Re: Jumping off
- Hi Diana --
I enjoyed what you said below.
What you say rings true -- except for this:
The gap is imagined.
Time never catches "what is" -- and
the interpretations made from a perspective
in time are necessarily distorted.
So, there is no way to measure how long the
gap is between "what is" and the reaction
by memory/thought/perception/registry of sensation.
Time is an invention of perception.
The gap could be judged at .5 seconds, or
as a hundred years, or as ten aeons.
I like very much what you said about
the succession of "I"'s -- yes, that is so.
But, there being no way to cross the imagined
gap -- there is no lengthening of the gap,
as you described.
There is only ending of any sense that the
I's have it.
They don't, never could, never did, never will.
In other words, there is no way for I to cross
the gap, nor to be a being who is "in the gap"
or "lengthening the gap."
One can't get to the other side.
The attempt to get there, or to live in the gap,
Upon that collapse, one *is* on the other side --
has always been on the other side -- there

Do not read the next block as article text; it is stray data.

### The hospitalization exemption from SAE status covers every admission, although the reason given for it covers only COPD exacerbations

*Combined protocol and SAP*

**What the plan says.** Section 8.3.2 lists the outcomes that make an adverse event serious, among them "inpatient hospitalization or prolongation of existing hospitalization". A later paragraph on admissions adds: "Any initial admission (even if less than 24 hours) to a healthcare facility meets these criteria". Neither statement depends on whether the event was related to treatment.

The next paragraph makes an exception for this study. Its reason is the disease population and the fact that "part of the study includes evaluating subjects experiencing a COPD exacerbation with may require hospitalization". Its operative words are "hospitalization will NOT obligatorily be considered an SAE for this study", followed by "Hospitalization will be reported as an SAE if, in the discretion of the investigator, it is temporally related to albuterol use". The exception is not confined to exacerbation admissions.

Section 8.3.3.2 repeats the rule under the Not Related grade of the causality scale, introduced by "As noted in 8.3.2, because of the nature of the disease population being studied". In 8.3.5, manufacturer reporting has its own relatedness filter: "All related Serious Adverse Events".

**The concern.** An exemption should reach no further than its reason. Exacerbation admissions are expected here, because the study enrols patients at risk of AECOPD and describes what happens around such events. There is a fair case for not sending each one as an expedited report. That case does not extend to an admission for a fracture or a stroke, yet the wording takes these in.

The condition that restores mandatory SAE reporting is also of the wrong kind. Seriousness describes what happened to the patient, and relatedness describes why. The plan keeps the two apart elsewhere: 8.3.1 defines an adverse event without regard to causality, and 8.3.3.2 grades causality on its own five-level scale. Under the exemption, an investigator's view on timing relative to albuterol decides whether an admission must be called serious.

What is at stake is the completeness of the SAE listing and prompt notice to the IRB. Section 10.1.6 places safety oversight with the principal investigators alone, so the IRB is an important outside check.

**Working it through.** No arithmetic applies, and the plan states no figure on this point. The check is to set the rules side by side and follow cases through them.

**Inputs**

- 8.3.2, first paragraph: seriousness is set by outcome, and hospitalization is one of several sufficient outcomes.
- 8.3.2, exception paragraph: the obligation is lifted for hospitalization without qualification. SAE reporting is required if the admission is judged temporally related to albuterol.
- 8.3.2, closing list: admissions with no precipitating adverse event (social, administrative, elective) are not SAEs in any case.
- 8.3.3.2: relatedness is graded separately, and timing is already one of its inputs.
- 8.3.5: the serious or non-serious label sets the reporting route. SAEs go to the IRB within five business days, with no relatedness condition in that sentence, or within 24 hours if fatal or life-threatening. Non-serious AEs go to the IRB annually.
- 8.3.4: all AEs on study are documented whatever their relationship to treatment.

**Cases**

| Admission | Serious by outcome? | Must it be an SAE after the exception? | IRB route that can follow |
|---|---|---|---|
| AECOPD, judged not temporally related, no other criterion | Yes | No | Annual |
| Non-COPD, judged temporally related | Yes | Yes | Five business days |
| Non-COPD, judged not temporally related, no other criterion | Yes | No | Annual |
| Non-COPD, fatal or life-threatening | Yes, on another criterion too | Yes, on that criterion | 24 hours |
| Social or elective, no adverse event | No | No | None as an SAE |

has never been anything which could get
across the gap that never existed ...
But "time" casts a spell, because it is
intrinsic to perception, memory, thought,
and registration of sensation ...
> It occurred to me yesterday that the 0.5 second gap betweenreception
> of stimulus and (cognitive) perception thereof is the vital key 'tofull
> life, the universe and everything.' <g>
> Gene has spoken re perception being an out-going force. We shape
> reality by our perception of it.
> The stimuli are continuous, yet our reaction/perception occurs a
> 1/2 second later. In that 1/2 second is all the eternity necessarynoticed,
> to apply the force of our conditioning, examined or unexamined.
> Actually always just behind reality, lagging.
> There are a blindingly rapid succession of "I's" evoked,
> the "repetitive reconstitution" Dan refers to, in my estimation.
> I-I-I-I-I and so on.
> Perchance, meditation begins to see the gap, the "-". When
> perhaps it 'extends': I--I--I--I. Perhaps, one comes to preferthe
> gap to the incessant internal chatter and imposition ofthat's
> Additionally, neurons are ever-busy explaining hormones. But
> probably a digression here now.to
> Just that it seemed to me exciting that the observable gap between
> reception and perception could be extrapolated to so many metaphors
> encountered in spiritual literature, notably the mysterious place
> between in breath and expiration.
> And notably, at this instant, i can't think of any more metaphors
> which it applies.
> Dang insights! How they fly by.